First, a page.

if any of you ever took an intro to psych course, you probably read about the experiment on learned helplessness where Seligman and Maier put one dog in a box and hooked another dog up to the boxed dog, then electrified the floor in the box. the dogs outside the box realized they could do nothing about being in pain and just learned to accept it. kind of dark, right?
funnily enough, that same dog sadist Martin Seligman became the pioneer of positive psychology, a movement that focused on non mentally ill people keeping up their good mental health.
at the time that Seligman developed his ideas, he was frustrated that the field of psychology had become single minded and too focused on mental illness, which left regularly functioning people without information.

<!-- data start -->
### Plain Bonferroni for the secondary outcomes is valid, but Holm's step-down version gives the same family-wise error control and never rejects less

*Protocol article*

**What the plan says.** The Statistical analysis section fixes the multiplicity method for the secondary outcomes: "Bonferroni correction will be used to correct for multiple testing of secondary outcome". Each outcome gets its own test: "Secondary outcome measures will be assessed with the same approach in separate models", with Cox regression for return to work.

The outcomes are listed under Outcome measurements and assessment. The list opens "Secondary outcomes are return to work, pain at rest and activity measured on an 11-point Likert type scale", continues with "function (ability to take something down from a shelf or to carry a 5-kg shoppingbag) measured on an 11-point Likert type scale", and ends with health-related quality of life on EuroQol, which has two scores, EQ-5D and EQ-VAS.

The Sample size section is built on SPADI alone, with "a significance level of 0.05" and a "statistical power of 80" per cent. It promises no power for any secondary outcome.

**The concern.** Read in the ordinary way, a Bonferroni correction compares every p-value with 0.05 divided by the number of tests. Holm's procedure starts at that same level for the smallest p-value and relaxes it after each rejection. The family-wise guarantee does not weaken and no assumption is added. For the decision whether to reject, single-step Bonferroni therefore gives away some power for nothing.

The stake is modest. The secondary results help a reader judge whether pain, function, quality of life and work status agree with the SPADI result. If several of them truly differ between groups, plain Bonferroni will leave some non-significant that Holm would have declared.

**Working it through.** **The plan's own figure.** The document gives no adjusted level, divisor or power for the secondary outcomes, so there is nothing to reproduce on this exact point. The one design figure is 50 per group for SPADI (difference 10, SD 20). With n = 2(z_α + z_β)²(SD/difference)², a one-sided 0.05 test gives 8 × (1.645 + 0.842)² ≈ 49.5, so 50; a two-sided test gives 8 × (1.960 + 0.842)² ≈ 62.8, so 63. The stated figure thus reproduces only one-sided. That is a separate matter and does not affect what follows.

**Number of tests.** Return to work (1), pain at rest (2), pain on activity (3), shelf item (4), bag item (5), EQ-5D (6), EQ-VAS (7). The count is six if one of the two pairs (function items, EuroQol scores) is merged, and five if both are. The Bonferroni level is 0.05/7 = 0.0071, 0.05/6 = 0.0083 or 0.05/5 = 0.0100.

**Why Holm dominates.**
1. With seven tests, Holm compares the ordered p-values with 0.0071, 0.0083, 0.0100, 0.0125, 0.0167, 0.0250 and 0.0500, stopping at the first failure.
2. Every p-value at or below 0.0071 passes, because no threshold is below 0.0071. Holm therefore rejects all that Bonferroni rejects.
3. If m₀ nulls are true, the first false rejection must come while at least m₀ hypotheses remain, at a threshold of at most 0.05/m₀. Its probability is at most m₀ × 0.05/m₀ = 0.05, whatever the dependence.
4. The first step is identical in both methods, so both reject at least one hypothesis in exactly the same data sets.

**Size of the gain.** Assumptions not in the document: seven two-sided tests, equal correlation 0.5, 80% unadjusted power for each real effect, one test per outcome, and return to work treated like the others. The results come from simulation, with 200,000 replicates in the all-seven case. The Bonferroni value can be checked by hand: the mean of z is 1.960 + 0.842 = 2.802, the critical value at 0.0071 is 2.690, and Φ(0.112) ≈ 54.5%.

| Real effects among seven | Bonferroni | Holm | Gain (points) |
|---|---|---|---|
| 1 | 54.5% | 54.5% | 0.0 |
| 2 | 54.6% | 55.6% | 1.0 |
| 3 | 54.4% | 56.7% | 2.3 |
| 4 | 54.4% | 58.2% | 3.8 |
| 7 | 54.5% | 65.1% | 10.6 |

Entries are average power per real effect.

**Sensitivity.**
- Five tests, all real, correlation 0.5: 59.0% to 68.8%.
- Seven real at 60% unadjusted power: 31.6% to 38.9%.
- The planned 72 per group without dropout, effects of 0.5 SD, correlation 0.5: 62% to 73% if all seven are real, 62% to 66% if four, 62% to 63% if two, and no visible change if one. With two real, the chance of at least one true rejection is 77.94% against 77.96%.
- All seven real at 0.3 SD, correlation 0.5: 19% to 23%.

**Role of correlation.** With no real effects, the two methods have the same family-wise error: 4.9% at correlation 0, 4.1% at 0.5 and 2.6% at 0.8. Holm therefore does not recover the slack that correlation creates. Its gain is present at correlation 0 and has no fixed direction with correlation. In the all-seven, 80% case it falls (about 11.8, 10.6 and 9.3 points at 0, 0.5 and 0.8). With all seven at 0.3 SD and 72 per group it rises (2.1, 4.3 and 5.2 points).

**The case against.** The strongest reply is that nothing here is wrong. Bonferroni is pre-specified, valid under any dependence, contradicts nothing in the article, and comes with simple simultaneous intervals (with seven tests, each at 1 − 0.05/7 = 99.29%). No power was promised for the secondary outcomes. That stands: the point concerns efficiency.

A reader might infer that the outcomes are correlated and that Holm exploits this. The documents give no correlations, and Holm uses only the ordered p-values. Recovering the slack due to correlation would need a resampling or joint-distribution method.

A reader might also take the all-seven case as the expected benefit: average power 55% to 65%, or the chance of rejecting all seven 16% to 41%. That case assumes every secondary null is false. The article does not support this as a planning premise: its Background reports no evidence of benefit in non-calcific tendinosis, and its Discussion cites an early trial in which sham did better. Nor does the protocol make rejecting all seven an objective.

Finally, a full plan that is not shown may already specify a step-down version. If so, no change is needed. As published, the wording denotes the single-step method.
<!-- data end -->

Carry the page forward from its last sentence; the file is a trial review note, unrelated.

there are obviously some criticisms of a focus on positive psych: what about people with actual problems that need dealing with? depressed and anxious people exist. people with bipolar and schizophrenia exist. they need your help more.
even though i have my own history with mental health struggles, i really like looking to positive psychology just because the things you focus on while trying to maintain a fulfilling life are really useful once episodes are in remission, especially for people with affective disorders.
because i know getting way into how to deal with my own specific mental health issues isn’t super useful to most people, i’ll try my best to incorporate some of the tenents of positive psych into my mental health posts from here on out. and who knows, maybe i’ll actually end up helping someone.
peace love and the diathesis-stress model,